Outdoor Housing Basics

A well-planted, secure, spacious outdoor pen is the best housing for all species of tortoises. If it is done well, you should not have to offer any supplemental care all year! This is more of a ‘basic concepts’ article than a ‘how to’. See the Resources at the end for good ‘how to’s’.

Size and location

Find a good spot for the habitat. The space should allow plenty of room- at least twice that recommended for indoor housing. The best location will offer sun and shade, some hilliness, good drainage, easy access to a water supply and ideally an electrical outlet.

For security’s sake, it is also best if an escaping tortoise or intruding predator would have to pass two separate barriers to accomplish their goals. This can be a well-built pen within a fenced yard where the fence has few escape routes. Most yard fences are very open on the bottom- that can be dealt with by blocking the gaps with stonework or driving stakes into the ground to block escape.


There is no really wrong way nor perfect way to build a tortoise pen, but there are a few considerations.

Most tortoises dig, at least a little. Make sure the walls meet the ground. For digging species, sink some sort of barrier at least 8″ into the soil- much deeper for burrowing species. This barrier can be something like a buried stretch of hardware mesh cloth or metal stakes driven every few inches.

Most tortoise also climb better than we expect. Walls should be at least 1.5 times the length of the shell of the largest tortoise- 2 times is better. When walls meet at a 90o angle, there should be a cap or block on top. Pay attention to wall heights near shrubs, hides, etc. that the animals can climb to get higher.

The actual walls should be strong enough to resist tortoises pushing on them. Some species work harder at this than others. Walls should also be solid- at least at tortoise head level since some species will try hard to walk through any opening they can get their heads into.

A quick and cheap wall for smaller tortoises can be made by just using a garden edger to make a small trench. Set aluminum roofing flashing  in the trench to make a wall held up by screwing it to wooden stakes driven every few feet. A nice benefit of this otherwise bland wall is that it can be shaped in interesting ways.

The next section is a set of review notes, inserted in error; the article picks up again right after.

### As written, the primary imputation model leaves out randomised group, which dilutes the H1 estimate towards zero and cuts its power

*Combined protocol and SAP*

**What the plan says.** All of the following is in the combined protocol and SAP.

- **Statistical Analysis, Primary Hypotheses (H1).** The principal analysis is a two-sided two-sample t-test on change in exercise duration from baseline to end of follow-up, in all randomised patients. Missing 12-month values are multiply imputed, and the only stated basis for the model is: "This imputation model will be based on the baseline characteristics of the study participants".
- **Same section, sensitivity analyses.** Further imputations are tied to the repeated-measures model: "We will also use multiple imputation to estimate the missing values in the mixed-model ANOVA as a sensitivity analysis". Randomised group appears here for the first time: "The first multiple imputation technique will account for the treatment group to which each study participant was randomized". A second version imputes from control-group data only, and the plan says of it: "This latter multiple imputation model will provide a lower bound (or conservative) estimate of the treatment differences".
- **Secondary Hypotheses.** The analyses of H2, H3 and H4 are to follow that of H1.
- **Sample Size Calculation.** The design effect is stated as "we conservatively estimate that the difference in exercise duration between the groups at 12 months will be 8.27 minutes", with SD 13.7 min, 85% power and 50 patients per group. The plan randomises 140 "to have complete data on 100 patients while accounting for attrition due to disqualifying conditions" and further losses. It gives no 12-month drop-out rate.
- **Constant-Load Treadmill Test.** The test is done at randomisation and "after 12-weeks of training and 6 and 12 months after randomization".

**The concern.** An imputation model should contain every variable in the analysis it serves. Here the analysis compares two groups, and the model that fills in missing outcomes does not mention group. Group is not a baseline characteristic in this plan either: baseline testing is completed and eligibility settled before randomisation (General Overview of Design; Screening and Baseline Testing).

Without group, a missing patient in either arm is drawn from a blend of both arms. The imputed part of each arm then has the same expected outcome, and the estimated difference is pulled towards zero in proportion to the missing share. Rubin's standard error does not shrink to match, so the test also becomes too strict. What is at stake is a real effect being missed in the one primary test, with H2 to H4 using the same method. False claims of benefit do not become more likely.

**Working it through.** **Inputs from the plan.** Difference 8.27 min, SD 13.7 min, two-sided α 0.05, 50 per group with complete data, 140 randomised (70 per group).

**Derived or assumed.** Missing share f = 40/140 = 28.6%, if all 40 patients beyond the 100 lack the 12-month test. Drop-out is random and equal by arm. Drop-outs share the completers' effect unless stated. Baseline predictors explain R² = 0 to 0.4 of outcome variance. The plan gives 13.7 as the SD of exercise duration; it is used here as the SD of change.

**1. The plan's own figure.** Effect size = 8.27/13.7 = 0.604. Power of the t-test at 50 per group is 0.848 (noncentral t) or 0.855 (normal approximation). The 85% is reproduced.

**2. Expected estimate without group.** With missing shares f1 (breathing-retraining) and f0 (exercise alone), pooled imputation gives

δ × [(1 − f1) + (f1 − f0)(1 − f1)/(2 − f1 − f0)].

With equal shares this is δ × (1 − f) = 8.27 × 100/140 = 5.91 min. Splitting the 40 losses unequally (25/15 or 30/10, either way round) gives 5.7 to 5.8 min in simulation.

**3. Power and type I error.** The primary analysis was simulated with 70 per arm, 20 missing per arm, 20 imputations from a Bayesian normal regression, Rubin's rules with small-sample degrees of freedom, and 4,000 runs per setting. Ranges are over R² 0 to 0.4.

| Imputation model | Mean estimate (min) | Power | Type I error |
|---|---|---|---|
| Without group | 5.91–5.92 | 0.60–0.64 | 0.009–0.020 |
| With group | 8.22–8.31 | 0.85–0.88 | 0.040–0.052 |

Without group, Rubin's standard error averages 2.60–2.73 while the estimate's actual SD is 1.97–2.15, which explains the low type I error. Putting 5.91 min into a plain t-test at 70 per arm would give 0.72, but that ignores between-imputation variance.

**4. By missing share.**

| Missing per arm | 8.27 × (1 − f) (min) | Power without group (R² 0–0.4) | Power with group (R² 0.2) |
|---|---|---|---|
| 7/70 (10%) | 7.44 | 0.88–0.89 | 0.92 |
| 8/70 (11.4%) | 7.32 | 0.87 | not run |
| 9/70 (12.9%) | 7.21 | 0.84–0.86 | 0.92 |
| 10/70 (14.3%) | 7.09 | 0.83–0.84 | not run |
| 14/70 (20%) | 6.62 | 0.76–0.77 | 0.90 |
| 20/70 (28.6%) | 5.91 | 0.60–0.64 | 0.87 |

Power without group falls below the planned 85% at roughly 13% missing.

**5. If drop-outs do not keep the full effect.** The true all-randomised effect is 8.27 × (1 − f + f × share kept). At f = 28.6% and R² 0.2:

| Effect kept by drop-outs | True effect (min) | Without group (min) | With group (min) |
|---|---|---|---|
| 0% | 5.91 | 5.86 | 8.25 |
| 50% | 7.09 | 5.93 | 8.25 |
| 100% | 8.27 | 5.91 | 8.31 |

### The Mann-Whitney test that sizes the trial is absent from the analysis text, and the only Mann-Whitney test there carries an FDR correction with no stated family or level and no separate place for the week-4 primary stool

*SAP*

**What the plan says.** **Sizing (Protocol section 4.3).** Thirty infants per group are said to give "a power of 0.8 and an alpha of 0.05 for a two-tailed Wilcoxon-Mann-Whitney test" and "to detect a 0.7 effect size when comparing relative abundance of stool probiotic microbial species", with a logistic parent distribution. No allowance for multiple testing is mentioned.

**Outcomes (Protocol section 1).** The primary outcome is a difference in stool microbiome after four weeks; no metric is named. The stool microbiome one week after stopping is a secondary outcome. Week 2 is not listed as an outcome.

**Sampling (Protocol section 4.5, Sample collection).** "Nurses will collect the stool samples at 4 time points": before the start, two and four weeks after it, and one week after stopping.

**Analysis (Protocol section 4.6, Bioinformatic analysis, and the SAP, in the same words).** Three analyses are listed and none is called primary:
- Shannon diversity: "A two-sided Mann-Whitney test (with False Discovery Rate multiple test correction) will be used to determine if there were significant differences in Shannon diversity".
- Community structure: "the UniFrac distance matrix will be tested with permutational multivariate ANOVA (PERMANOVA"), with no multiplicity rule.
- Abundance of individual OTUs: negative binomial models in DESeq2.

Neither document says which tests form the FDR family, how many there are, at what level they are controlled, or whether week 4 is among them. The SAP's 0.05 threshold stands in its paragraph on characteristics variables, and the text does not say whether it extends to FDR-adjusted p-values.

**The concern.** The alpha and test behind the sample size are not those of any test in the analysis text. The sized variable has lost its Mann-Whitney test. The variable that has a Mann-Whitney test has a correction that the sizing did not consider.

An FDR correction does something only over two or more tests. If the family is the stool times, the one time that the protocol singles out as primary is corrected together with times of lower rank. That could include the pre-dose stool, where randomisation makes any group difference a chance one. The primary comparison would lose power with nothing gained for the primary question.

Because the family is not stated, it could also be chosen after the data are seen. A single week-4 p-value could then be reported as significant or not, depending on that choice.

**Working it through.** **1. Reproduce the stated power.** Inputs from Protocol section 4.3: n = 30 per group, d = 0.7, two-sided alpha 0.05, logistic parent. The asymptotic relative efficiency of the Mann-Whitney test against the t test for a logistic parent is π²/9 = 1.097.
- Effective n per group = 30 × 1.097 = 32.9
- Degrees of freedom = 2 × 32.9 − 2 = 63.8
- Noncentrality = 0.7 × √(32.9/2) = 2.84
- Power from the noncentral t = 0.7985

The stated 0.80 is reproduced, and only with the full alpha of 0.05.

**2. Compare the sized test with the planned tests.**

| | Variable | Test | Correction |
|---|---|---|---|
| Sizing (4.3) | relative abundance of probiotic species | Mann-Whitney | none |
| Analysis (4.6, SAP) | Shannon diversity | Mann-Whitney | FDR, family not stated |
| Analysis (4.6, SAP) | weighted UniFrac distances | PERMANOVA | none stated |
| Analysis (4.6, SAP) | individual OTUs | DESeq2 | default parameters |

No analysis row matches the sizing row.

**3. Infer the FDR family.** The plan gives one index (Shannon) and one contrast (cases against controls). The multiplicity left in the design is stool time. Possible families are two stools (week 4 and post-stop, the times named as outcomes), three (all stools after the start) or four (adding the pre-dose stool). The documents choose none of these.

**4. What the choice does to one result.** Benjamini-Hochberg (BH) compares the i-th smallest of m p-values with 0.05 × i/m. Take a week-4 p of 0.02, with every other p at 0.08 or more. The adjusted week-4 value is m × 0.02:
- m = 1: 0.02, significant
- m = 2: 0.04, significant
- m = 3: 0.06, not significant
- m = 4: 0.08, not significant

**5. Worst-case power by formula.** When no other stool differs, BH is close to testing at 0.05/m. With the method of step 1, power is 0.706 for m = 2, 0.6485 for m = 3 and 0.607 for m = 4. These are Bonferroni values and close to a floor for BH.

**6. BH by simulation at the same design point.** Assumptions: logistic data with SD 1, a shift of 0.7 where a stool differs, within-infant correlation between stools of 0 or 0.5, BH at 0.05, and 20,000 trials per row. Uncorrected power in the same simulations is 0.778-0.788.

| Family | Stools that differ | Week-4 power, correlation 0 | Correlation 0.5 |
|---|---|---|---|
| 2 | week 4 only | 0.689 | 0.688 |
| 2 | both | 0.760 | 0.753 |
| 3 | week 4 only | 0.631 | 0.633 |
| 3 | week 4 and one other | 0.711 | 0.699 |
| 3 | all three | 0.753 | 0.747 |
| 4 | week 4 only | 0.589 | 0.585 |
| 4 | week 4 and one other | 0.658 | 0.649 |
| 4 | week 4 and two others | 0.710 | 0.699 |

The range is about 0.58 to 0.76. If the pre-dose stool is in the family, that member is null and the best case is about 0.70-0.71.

Stone blocks make good walls in many ways- durable, hard to move, attractive- but they can also allow a literal stairway the tortoise can climb to escape, so pay attention to the back side.

A good water dish is needed. You can sink something like a large plant saucer, or make a cement pond, or add a water feature, but be sure it is always full and clean, and that the tortoise can easily drink from it as well as getting in and out of it. A food dish can be something as simple as a flat stone or tile.
Hides are always important. Examples of outdoor hides include…
  • Plastic tub with the lid taped on, turned upside down, with a hole cut in it.
  • Doghouse-like structure (especially useful if it can be heated on cool nights).
  • ‘Debris pile’ of sticks, branches, and leaves.
  • Naturalistic semi-artificial burrow- make the ceiling out of strong hardware mesh and a layer of screen on top, then a layer of dirt with whatever plants you wish (with fairly short roots) in it.
  • Another naturalistic burrow is just a board supported off the ground and a tunnel heading under it, then dirt piled on top and planted.
I generally offer at least two actual ‘get out of the heat and rain’ hides, and several hiding places. 
Plant the enclosure heavily with foods to nibble on and plants that provide cover. Remember- most tortoises are reclusive by nature, and forest tortoises spend much of their day under some sort of cover.
“Tortoise gardening”
This is more of an idea than a plan. Why not make a tortoise enclosure beautiful and functional by planting foods that humans, the tortoises, and birds and butterflies enjoy? At the same time, why not aim to have something blooming all the time?


Some links to outdoor pens are…

Created 8-13-2012 (C) Mark Adkins